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Judge rules in favor of Olivenhain neighbors
Judge tentative rules EIR is needed for Desert Rose housing project

By Edward Sifuentes , April 25, 2014

ENCINITAS — The developers of a controversial housing project planned for a horse property in Olivenhain must conduct an extensive environmental study before the development can move forward, a Superior Court judge ruled on Friday.

Woodridge Farms Estates LLC wants to build 16 homes on what is now a horse boarding facility on Desert Rose Way on the eastern edge of Encinitas. But neighbors sued the city and Woodridge, saying the project should have been subjected to a full environmental review before it was approved by the City Council last year.

Friday’s ruling by Superior Court Judge Judith F. Hayes reinforced a tentative ruling she made last week that found there was substantial evidence “to make a fair argument that the project may cause a significant adverse effect on the environment.”

Everett DeLano, an attorney representing the residents, said his clients were happy about the ruling.

“It’s a victory for the community,” DeLano said. “It really is. It’s what we’ve been saying all along.”

Marco Gonzalez, an attorney for the developer, declined to comment Friday afternoon saying he had not read the judge’s ruling.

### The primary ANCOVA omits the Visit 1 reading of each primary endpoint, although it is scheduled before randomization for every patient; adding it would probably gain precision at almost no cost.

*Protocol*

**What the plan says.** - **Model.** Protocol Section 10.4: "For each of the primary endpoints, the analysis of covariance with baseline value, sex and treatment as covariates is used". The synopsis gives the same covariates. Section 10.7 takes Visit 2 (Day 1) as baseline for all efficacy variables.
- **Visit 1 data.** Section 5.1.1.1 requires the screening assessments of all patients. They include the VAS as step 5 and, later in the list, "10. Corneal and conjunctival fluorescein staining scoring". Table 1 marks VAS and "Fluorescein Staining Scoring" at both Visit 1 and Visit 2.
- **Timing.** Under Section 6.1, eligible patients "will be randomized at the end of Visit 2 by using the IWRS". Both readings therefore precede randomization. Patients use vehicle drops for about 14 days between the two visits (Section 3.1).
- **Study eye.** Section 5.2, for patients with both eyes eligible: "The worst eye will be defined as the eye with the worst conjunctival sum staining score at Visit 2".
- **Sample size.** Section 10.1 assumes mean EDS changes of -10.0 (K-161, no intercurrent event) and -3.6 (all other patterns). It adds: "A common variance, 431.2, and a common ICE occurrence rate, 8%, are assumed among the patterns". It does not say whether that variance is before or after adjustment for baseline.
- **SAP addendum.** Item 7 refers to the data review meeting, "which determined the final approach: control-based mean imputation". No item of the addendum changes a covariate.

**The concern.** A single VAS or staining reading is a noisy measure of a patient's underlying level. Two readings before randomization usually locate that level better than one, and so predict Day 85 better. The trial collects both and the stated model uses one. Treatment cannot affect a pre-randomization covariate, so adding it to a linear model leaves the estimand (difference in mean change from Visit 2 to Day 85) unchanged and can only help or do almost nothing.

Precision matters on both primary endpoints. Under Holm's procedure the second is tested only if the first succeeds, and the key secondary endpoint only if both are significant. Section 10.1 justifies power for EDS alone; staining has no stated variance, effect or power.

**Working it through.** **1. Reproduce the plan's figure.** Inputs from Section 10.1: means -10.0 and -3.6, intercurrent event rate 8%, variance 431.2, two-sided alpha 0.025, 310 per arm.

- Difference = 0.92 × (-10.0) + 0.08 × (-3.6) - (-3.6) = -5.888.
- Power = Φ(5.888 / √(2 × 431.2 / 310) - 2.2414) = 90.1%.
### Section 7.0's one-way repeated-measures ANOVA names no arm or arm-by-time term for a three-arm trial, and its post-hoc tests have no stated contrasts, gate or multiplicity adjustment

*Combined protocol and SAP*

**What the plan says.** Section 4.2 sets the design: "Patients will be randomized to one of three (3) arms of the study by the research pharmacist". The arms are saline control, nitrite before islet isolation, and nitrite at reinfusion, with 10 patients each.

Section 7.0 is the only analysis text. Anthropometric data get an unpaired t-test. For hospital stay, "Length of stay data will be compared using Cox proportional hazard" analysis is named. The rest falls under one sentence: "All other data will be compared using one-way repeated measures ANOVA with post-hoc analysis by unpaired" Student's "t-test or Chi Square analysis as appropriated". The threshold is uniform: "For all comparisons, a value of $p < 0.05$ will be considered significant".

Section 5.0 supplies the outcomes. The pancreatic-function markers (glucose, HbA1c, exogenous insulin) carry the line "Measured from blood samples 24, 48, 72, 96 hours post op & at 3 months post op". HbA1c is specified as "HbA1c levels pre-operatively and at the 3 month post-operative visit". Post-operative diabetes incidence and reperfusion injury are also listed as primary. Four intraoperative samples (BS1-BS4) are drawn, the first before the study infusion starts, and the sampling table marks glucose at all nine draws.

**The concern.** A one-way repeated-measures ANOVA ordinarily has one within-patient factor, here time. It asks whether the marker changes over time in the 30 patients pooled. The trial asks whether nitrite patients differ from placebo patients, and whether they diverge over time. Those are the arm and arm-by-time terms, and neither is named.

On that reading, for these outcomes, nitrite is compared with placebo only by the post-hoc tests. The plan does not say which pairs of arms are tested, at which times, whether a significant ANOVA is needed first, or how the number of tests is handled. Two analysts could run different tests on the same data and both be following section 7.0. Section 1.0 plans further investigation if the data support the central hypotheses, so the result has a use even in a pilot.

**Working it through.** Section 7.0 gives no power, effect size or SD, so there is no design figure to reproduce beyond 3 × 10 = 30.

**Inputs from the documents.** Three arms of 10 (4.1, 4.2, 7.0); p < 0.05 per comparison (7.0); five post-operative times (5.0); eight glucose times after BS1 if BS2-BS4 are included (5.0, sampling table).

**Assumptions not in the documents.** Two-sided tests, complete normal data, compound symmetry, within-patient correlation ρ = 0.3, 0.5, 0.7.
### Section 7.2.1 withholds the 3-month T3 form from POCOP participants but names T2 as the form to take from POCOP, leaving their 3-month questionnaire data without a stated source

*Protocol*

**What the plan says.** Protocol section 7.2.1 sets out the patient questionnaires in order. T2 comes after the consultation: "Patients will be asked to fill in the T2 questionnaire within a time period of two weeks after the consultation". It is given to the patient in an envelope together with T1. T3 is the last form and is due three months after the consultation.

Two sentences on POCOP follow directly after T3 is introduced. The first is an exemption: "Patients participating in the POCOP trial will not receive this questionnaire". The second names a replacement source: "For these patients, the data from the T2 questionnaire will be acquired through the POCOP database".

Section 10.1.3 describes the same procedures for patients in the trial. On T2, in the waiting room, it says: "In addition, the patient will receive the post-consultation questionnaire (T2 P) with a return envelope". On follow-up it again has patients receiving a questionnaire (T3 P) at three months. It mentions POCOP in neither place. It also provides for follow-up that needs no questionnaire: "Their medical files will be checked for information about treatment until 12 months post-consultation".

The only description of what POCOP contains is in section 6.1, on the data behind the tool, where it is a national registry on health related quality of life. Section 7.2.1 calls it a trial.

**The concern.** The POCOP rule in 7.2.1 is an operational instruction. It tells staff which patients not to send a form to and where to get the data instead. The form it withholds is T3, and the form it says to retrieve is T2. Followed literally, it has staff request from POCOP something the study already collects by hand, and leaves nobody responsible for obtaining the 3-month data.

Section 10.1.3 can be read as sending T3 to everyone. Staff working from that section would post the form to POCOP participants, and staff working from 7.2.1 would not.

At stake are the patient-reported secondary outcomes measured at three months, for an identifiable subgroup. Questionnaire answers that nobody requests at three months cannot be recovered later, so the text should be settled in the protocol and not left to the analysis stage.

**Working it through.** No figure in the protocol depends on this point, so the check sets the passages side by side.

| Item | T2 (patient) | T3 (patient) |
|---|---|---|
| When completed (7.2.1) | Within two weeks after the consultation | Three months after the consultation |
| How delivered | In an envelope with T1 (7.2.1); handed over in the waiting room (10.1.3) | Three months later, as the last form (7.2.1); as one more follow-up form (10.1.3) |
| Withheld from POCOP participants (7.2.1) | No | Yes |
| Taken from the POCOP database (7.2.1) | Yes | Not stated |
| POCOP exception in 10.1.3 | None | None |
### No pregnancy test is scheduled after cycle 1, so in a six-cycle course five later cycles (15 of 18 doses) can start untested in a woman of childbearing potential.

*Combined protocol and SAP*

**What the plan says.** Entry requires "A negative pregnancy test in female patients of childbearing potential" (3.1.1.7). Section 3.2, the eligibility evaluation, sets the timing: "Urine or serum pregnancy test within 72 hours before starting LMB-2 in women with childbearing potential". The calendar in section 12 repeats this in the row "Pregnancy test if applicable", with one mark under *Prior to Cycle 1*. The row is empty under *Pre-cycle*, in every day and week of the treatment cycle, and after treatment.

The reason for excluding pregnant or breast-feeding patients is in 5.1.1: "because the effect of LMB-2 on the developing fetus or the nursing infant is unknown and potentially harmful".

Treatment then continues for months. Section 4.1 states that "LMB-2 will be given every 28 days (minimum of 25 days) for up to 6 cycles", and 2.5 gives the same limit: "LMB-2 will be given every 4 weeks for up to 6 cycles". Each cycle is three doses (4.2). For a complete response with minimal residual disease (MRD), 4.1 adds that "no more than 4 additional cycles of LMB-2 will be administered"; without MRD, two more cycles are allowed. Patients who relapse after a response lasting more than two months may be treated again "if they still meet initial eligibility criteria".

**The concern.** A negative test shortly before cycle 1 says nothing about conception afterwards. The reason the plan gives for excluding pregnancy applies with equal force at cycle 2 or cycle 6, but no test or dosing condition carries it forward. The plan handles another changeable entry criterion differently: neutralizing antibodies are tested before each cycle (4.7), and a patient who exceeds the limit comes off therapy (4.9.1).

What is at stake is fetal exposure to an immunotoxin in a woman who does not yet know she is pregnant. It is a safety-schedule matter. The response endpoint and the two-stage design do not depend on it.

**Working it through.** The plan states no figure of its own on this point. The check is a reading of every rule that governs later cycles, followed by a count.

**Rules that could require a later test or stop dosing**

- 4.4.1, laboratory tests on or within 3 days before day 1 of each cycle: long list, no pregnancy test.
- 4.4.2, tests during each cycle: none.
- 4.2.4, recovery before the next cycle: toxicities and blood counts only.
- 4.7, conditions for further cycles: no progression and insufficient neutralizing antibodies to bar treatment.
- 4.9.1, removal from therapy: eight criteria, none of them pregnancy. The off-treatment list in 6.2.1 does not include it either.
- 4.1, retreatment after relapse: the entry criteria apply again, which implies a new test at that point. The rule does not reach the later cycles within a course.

However, Gonzalez said after last week’s tentative ruling that the developers were “extremely committed to the project” and that it would eventually move forward even if more environmental review was required.

He the benefits of the project include significant wetlands enhancement and the donation of public trails for pedestrians and horses.

Neighbors have said that 16 homes is too many for the 6-acre lot and that the project doesn’t fit with the neighborhood’s rural character. They also worry about fire and traffic issues.

DeLano said having a full environmental impact study would allow the city to consider those effects in more detail.

The city’s Planning Commission agreed with the neighbors last year and voted to reject the proposal. But the City Council later overturned the decision saying that a state affordable housing law gives the developer special privileges, such as permission to put additional homes on their lots, if some of those homes are set aside for low-income residents.

The project would require that one of the homes go to a low-income family.

In her ruling, Hayes said the Planning Commission’s findings were enough to establish a “fair argument” that the project could have detrimental effects on the environment requiring the more in-depth study.


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